Based on the Polish CIT Law, WHT rates may be avoided in respect to dividends, royalties and interest if the payments are made to parent or sister company.

These WHT rates may also be reduced (in respect to dividends) or avoided (in respect to intangible services) by specific provisions of Double Tax Treaties concluded by Poland and the respective countries in which beneficiaries of the payments are based, if certain minimal administrative formalities are completed. Also, dividends, royalties and interest paid by Polish residents to numerous European countries receive special beneficial treatment based on regulations which implement various EU directives. 

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Tax losses may be carried forward and utilized over five consecutive tax years, however, in any particular year may be deducted no more than 50% of a loss.

Thus, the minimum period in which tax loss carried forward may be utilized is two years.

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Transfer Pricing

Transactions between related parties should be conducted in accordance with the arm’s-length principle.

The tax authority may increase the taxable base if the pricing used between related parties differs from that which would have occurred between unrelated parties in a similar business transaction and if the difference results in income being shifted from a Polish taxpayer to another entity (whether a Polish resident or not). Similar rules apply to transactions between Polish residents and the residents of tax haven countries. 

The Polish transfer pricing regulations (including CIT Law) provide for specific detailed requirements for statutory transfer pricing documentation. As of 2017, new requirements in this respect will be applicable*. Those requirements are generally in line with the three-tier approach adopted by the OECD, however there are also some country specific requirements.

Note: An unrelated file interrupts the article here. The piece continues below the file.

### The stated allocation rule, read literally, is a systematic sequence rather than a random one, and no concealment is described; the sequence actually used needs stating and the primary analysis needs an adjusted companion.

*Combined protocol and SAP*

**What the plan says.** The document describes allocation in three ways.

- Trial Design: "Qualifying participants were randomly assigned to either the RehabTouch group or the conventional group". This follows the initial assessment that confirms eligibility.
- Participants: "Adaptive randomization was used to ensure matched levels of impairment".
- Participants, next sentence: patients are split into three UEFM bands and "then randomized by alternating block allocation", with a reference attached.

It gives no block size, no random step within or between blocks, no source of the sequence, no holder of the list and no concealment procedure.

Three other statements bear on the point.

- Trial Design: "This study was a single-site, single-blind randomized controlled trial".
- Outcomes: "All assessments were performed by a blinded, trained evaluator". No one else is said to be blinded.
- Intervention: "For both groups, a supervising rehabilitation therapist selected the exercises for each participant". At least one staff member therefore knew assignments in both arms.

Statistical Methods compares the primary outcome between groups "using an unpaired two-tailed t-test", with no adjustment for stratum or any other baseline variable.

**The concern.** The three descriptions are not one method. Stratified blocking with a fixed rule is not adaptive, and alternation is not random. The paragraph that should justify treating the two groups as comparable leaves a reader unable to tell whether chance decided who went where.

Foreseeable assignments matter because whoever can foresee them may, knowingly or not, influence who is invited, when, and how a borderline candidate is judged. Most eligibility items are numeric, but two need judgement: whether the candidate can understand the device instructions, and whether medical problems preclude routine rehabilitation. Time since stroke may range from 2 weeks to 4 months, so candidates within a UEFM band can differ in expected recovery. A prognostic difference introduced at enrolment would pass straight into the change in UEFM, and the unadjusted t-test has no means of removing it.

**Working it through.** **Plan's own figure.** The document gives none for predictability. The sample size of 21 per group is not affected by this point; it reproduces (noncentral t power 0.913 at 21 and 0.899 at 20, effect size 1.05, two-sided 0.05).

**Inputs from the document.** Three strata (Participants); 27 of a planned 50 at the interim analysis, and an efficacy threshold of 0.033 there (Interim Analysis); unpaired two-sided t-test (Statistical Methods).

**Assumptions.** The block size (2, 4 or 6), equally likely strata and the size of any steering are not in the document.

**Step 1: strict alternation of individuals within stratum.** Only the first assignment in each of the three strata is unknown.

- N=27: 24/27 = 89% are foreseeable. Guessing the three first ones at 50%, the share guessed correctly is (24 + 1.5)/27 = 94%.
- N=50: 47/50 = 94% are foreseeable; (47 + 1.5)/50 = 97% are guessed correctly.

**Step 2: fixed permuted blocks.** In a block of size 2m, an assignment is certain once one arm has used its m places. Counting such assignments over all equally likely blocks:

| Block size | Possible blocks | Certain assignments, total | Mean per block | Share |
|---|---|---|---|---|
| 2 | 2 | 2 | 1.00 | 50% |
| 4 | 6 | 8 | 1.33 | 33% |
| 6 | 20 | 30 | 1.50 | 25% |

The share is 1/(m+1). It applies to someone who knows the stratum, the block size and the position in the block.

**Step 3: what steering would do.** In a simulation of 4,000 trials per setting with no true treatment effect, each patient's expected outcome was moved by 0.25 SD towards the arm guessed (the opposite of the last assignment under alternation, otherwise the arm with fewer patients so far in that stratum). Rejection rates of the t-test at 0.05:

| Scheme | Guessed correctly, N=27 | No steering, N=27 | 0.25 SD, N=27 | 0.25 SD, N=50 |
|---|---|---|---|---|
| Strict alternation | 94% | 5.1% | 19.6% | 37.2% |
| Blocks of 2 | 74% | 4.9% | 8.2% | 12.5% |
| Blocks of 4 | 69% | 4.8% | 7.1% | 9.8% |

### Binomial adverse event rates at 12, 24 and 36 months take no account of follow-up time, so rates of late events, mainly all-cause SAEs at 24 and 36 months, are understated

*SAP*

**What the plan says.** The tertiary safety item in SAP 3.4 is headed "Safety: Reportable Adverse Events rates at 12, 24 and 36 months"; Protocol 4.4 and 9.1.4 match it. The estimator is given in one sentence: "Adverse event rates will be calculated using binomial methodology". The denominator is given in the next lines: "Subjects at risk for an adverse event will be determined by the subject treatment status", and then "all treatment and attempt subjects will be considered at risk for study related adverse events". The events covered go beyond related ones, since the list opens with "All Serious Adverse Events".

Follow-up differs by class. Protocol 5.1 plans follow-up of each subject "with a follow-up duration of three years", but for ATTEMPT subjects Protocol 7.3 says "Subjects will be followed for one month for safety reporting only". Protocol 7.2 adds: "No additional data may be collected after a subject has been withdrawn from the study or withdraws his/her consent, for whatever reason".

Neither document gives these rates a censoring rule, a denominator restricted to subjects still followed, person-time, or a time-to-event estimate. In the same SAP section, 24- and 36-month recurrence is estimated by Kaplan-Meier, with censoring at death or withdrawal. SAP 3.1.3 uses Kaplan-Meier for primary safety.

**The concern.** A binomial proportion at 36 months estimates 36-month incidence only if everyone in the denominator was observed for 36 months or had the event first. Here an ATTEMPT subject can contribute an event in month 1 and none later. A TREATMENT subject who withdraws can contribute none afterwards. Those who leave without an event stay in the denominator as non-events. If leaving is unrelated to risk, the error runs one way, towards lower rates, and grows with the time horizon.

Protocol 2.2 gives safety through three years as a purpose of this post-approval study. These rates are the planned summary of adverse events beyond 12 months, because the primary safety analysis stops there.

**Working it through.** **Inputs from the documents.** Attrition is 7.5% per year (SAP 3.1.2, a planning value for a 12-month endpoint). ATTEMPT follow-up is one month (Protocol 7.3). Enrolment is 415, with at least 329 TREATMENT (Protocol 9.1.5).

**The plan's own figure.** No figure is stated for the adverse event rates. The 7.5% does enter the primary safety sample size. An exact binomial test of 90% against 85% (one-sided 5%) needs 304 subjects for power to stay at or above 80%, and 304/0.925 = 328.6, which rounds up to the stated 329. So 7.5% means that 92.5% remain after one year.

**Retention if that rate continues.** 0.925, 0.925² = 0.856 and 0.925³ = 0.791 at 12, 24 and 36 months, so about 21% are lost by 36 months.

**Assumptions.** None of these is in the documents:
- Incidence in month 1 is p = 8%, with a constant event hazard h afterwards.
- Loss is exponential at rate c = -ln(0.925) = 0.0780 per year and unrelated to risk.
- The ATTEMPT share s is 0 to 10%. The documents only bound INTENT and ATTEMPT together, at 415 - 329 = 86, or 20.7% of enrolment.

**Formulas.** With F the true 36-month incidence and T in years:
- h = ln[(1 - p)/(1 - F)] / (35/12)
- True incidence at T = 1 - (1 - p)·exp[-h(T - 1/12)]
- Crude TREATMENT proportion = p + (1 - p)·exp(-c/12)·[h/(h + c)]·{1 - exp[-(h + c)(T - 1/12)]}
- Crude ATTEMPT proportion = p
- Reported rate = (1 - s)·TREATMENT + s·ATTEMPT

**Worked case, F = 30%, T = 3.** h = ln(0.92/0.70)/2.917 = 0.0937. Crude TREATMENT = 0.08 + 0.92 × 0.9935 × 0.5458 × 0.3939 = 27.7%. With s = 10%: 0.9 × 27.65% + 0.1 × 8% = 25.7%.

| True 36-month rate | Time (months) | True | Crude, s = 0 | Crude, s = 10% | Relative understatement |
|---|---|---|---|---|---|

* One obligation, i.e. Country-by-country reporting will have to be fulfilled also for 2016.

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Personal Income Tax

Polish tax residents are subject to PIT on their worldwide income. As a Polish PIT resident is treated a person, who has a centre of personal or business interests or spends more than 183 days in Poland in a year. It is enough to satisfy one of these conditions to become a Polish tax resident. Double taxation issues are resolved based on the relevant Double Tax Treaty. Otherwise, if no treaty applies, double taxation may be avoided based on the Polish PIT provisions. In general, income tax paid abroad may be proportionally credited against Polish PIT liability.

Non-residents are subject to PIT only on their income received from the Polish sources. 

The taxable base is calculated as the sum of income generated from all taxable sources, subject to a number of exceptions (i.e. some sources are taxed separately and left outside the overall income calculation).

Income from a particular source is defined as the surplus of revenue from such source over the tax-deductible costs related to the same source. If within one source of income tax-deductible costs exceed revenue, the result is a tax loss.

The taxpayers are entitled to enjoy with reliefs and deductions (e.g. child benefit, charitable contributions, joint-married tax reconciliation).


In general, Polish personal income tax (“PIT”) system is of a progressive nature and currently provides for two rates: 18% and 32%, in excess of a personal allowance (variables).

Income (in PLN):                 Income tax (in PLN):

up to 85,528                         18% minus the variables amount exempt from tax 

above 85,528                        14,839.02 plus 32% of a surplus over 85,528

Individuals conducting business activity as sole traders or partners in partnerships can be taxed with a flat 19% PIT tax rate, provided that certain conditions are met. The same flat tax rate applies to interest and capital gains.

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The employers have remitter obligations during the tax year.

The tax advances should be calculated using the appropriate tax rates (18% or 32%) and paid to the relevant tax office by the 20th day of following month. Reporting obligations cover also preparing annual information (PIT-11 form to be issued by the end of February of the year following the given fiscal year). According to the general rule annual information should be filed electronically.

Taxpayers are required to submit the annual return until April 30th of the consecutive tax year and settle the annual PIT due within the same period. The annual PIT liability is calculated as a difference between due tax declared in the annual PIT return and the sum of instalments collected during the year. Starting from 2015, the tax authorities prepare pre-filing tax return for the taxpayers.

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Payroll taxes and Social Security

Both the employer and the employee are obligated to contribute to the Polish social security system.

Apart from paying its own share, the employer is obligated to withhold the employee‘s share of the social security contributions and remit them on monthly basis to the Social Security Authorities (ZUS). Pension and disability insurance are limited to the annual cap (PLN 127 890 in 2017).